6: Increased costs

Due to the high level of regulation, the costs of operating a fund are constantly increasing. While investors welcome enhanced protection and transparency, they are also investing to make a profit and the rising level of costs impacts on returns. New regulatory changes therefore must be considered necessary and not simply the result of additional administration in order to be welcomed by the investors that it is seeking to protect.

7: Increasing number of socially aware funds

We are seeing more socially aware investors, in particular from millennials, which has resulted in an increase in the number of funds created with investment policies that have environmental, social and governance (ESG) mandate investors. We have launched a number of ESG funds which have developed systems that monitor and track the energy consumption of listed companies and will only invest in companies that exercise resource constraint, others that monitor environmental performance, in addition to monitoring their financial performance. We think that ESG investing will continue to increase and remains popular with investors. (Gayle Bowen, investment funds partner and head of office at Pinsent Masons)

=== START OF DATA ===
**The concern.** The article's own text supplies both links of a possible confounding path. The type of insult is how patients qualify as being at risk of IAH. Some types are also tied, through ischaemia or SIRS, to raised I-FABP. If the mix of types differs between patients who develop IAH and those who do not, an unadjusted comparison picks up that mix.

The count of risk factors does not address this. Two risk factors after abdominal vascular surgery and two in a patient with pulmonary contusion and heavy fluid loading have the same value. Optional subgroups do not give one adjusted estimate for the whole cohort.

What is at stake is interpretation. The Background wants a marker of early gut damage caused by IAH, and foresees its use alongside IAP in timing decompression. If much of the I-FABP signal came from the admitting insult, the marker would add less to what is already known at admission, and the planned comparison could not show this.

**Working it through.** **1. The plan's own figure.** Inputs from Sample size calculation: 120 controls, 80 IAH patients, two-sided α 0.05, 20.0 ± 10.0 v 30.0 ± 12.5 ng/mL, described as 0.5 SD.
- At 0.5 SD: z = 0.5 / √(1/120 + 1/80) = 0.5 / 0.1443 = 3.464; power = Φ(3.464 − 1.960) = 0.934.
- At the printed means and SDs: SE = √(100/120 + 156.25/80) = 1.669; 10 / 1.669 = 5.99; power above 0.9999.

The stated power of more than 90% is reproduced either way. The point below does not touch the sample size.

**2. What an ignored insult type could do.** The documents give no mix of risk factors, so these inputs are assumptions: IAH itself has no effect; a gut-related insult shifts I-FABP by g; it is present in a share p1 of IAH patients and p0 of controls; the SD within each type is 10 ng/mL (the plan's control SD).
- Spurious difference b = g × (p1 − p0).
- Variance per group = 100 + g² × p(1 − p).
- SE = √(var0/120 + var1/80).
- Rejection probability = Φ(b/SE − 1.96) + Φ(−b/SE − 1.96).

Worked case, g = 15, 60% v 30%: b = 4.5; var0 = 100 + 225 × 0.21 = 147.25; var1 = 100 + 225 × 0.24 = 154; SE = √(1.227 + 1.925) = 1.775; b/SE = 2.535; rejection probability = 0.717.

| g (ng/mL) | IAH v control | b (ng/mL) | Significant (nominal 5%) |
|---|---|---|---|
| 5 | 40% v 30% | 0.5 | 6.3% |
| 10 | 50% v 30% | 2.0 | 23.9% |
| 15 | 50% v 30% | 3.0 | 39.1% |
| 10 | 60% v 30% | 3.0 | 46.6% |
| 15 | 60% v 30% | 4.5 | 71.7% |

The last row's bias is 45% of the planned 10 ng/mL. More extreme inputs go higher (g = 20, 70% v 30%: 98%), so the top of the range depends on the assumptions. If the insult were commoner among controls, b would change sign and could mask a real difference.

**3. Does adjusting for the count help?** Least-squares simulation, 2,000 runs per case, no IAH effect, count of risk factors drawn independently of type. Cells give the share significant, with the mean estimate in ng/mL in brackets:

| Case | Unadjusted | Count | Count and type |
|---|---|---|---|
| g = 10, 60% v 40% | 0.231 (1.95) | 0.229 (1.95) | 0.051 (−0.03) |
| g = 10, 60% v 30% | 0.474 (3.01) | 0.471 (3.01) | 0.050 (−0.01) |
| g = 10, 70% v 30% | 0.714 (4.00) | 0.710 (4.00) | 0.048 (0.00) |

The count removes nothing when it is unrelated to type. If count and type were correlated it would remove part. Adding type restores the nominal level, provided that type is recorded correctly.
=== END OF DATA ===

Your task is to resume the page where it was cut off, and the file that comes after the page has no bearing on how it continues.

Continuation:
8: Increase of the outsource model

We expect to see an increasing number of global managers either initiate or continue increasing their outsourcing activities as the demands placed on chief financial officers and their teams continue to grow, such as regulatory and investor-specific reporting. We do not see this trend being restricted to the back office, as we are increasingly discussing with private-equity houses the option of outsourcing parts of the middle office, which traditionally has been very much an in-house area (functions such as treasury management and some investor relations processes). As Ireland is one of the most popular global jurisdictions for funds, its fund industry is well placed to grow along with this trend.

9: Growing presence of management companies (ManCos) in Ireland

This is clearly a consequence of Brexit, but also reflects a more global trend, particularly North American managers setting up their own structures in Europe as the search for yield opportunities continues to globalise. With Brexit uncertainties and risk surrounding London, Ireland and Luxembourg are seeing an increasing number of new ManCo authorisations. In Ireland the large number of submissions currently working their way through the Central Bank’s authorisation process will come through in 2019 and will continue to offer opportunities further up the value chain than the traditional back-office administrative functions which have undergone a trend of outsourcing to lower-cost locations in recent years.

10: Innovation of alternative lending products and platforms

Whilst not new, fintech innovation and, in particular, the evolution and growth of alternative lending products will continue apace with the promise of becoming accessible to a more diverse base on both the investor and borrower sides. This will facilitate greater capital flows and allocations to this sector. The exciting thing is that much of this innovation is coming from Ireland and the pace of new products, in line with new technologies, is greater than ever and as such there are many products we will see in a few years that are not even concepts at this stage. (Ross McCann, head of fund services Ireland at Alter Domus)